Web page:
PEOPLE will no longer face charges of more than $500 for 'treatment without transport' when an ambulance is called by a third party.
The change follows an investigation by Victorian Ombudsman Deborah Glass, prompted by a complaint about Ambulance Victoria.
The ombudsman's office reviewed 120 cases in which Ambulance Victoria invoiced people for treatment without transport.
In one case, a man was billed $519 after an ambulance was called to transfer him from a medical clinic to Bendigo Hospital.
Ambulance Victoria is only believed to have recorded the man's vital signs.
"It is not clear if this was from their own assessment or that of the medical clinic," the ombudsman's report stated.
The man travelled to Bendigo in his mother's car after she realised they did not have ambulance cover.
Ambulance Victoria issued 17,758 invoices for treatment without transport in 2017-18.
"There were people being invoiced for ambulances called by well-meaning friends or strangers where transport wasn't required," Ms Glass said of the cases her office reviewed.
"Neither the Good Samaritan caller, nor the injured party, expect to receive a bill."
A Victorian man injured in an altercation made the original complaint.
He said he was not informed he would be invoiced $519 for allowing paramedics to assess him and clean his wounds.
The ombudsman's office said the ambulance was called by a third party, without the man's knowledge.
Ms Glass accepted that it was the role of paramedics to respond to medical emergencies, not to get involved in discussions about fees.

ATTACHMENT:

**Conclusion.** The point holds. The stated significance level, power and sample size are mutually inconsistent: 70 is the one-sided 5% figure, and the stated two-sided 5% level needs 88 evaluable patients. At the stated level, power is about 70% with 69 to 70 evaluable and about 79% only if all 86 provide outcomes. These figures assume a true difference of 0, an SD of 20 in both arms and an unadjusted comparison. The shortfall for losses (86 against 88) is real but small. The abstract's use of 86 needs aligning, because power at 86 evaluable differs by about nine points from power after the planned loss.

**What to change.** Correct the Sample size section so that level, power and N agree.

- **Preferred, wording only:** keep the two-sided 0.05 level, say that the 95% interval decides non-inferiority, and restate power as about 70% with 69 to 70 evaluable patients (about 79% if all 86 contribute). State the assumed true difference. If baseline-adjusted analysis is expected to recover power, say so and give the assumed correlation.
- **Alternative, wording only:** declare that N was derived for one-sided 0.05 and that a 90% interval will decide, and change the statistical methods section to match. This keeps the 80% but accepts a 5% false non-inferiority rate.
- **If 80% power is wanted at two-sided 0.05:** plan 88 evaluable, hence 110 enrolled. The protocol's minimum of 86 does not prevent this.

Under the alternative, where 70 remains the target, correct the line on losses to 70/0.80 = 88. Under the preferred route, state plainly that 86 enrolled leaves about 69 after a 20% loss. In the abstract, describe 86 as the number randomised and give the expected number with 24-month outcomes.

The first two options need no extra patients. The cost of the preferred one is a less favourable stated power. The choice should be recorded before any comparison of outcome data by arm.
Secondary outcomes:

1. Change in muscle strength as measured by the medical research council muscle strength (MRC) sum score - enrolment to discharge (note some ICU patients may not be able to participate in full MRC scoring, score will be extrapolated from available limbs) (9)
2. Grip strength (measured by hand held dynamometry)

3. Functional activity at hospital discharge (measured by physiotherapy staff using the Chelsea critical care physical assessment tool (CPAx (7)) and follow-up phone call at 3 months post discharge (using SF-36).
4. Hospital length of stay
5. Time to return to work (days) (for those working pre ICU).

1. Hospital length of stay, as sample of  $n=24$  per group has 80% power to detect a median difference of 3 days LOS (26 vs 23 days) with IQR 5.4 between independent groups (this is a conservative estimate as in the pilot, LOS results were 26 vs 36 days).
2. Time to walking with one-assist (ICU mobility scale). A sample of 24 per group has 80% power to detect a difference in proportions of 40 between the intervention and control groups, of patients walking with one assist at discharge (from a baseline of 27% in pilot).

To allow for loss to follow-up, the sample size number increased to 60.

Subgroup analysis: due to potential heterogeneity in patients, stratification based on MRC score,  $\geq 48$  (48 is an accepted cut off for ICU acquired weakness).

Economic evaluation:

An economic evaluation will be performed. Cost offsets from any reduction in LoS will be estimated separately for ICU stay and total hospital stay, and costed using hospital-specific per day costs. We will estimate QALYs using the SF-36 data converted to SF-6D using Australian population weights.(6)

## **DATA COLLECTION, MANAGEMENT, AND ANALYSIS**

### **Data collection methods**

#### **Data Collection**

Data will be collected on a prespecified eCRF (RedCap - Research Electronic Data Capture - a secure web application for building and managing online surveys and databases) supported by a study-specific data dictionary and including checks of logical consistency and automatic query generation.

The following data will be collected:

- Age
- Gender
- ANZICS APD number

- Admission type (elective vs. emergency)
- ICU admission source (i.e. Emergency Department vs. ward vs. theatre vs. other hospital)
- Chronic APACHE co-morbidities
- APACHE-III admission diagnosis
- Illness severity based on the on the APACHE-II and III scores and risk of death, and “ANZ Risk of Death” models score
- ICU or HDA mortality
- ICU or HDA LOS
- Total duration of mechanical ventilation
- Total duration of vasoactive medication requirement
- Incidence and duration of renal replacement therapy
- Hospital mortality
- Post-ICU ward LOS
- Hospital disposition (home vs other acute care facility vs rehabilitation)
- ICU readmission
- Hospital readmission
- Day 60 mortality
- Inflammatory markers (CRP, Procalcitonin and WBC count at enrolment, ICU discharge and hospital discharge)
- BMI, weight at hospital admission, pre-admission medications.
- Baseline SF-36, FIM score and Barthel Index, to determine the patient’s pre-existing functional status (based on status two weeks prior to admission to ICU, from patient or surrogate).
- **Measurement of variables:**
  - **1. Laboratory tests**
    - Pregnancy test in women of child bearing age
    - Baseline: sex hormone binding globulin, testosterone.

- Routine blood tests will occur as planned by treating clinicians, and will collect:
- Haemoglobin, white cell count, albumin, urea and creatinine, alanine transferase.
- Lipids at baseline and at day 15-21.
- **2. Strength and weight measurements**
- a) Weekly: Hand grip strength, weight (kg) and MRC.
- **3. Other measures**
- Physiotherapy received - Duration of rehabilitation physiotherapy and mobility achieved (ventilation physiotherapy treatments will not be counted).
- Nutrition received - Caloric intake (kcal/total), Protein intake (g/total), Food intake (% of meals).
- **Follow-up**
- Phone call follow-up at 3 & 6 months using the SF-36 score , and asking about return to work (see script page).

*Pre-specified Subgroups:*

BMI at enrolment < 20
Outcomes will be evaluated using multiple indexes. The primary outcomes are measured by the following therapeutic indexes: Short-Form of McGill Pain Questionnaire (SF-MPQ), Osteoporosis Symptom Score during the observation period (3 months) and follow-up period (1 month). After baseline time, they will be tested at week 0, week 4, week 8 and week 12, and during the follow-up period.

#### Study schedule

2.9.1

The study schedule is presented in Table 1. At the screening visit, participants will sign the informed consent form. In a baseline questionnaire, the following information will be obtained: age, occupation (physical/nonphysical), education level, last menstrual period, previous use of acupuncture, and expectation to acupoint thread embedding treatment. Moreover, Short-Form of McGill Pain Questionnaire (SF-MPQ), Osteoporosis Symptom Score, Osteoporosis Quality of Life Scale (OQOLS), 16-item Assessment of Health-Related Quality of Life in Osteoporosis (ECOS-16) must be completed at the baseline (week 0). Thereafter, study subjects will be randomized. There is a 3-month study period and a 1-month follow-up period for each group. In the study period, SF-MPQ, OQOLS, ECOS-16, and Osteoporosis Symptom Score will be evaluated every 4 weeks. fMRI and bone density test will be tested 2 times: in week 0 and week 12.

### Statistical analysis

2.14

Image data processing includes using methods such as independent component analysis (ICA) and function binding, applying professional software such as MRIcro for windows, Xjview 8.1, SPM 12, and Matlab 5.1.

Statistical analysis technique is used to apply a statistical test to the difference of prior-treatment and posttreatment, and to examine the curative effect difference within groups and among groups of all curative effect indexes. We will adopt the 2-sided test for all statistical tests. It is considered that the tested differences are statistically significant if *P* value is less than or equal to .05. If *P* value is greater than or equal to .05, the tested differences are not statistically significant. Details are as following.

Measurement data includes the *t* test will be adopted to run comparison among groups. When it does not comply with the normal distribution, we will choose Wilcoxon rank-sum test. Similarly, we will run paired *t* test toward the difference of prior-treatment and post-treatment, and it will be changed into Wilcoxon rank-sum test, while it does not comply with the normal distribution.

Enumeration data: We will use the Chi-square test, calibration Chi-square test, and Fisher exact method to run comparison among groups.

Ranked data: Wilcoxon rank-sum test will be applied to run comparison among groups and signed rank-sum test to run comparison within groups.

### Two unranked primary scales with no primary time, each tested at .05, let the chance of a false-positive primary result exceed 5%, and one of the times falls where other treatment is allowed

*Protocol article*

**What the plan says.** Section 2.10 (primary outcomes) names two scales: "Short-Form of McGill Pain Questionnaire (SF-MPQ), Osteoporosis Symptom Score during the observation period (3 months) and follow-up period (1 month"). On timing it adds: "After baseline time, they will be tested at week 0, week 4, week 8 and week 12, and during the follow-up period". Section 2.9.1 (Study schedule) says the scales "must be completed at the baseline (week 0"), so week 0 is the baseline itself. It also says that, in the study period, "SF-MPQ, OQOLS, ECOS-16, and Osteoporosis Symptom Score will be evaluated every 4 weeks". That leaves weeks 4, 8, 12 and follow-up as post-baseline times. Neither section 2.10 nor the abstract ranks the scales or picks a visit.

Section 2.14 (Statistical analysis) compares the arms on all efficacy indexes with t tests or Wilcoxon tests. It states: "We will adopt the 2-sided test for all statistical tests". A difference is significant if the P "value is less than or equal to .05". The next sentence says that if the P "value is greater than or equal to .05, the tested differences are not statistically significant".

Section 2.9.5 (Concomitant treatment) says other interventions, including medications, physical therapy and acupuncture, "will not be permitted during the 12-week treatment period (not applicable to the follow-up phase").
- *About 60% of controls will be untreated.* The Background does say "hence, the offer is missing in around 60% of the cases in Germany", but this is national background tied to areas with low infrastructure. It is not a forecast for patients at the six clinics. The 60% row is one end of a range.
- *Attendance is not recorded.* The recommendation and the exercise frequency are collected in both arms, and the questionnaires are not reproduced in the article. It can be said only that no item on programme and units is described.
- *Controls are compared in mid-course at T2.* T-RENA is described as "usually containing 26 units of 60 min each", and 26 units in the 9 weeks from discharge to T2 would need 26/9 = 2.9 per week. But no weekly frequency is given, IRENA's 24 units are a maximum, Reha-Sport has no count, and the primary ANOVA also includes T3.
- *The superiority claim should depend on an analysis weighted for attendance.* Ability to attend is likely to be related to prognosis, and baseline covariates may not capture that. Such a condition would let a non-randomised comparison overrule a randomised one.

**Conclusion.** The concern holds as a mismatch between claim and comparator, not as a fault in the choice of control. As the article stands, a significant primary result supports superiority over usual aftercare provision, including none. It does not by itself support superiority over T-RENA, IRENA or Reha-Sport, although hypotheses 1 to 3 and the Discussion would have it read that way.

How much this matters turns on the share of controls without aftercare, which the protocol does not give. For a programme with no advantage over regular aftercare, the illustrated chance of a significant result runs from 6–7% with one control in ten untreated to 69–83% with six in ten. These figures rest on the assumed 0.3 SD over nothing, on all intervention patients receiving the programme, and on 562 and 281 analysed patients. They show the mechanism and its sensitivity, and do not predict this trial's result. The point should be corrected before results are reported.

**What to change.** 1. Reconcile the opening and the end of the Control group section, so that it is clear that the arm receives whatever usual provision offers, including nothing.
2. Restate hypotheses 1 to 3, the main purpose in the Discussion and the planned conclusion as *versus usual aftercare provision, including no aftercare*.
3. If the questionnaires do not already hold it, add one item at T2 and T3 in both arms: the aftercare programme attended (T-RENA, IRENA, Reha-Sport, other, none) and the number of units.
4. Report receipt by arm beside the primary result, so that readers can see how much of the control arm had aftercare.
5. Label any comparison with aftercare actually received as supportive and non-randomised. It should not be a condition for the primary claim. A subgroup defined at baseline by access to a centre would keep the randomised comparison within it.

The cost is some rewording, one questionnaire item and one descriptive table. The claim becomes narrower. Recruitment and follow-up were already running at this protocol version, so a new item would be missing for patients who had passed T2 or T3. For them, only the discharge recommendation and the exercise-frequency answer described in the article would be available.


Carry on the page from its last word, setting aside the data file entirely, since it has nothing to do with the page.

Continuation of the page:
"It is also not unreasonable for people to be informed that an assessment, including receiving unsolicited 'reassurance', might cost them over $500," she said.
She said several cases of disputed invoices raised questions about Ambulance Victoria's exercise of discretion.
"Or more accurately, the lack of discretion showed in cases where the fee was plainly unfair," Ms Glass said.
"Ambulance Victoria provides a dedicated professional service for which hundreds of thousands of people are grateful; the changes to their charging policies will make it a fairer one."
Ambulance Victoria chief executive, Associate Professor Tony Walker welcomed the report and accepted all of the recommendations.
"We are committed to continual improvement and are changing our billing practices to ensure patients are appropriately billed for the care they receive," he said.
He said Ambulance Victoria would stop charging people for treatment without transport where an ambulance was called by an unknown third party and the patient did not know or could not have reasonably consented to an ambulance being called, including when an ambulance was called by police.
Other changes included splitting charges evenly among patients when paramedics had treated but not transported multiple patients, and ensuring billing staff considered the unique circumstances of each case and exercised discretion when dealing with disputed invoices for treatment without transport.
"Ambulance is not a free service in Victoria. Patients who do not have a membership, concession entitlement or other coverage are required to pay for the high quality care they receive," Associate Professor Walker said.
"We will always provide all our patients the highest quality care irrespective of whether or not they have the capacity to pay for the service."
The invoice that led to the original complaint has been cancelled.
Ambulance Victoria has promised to refund all patients with evidence of paying for treatment without transport in similar circumstances over the past 12 months.
Associate Professor Walker said affected people could call 9840 3530.
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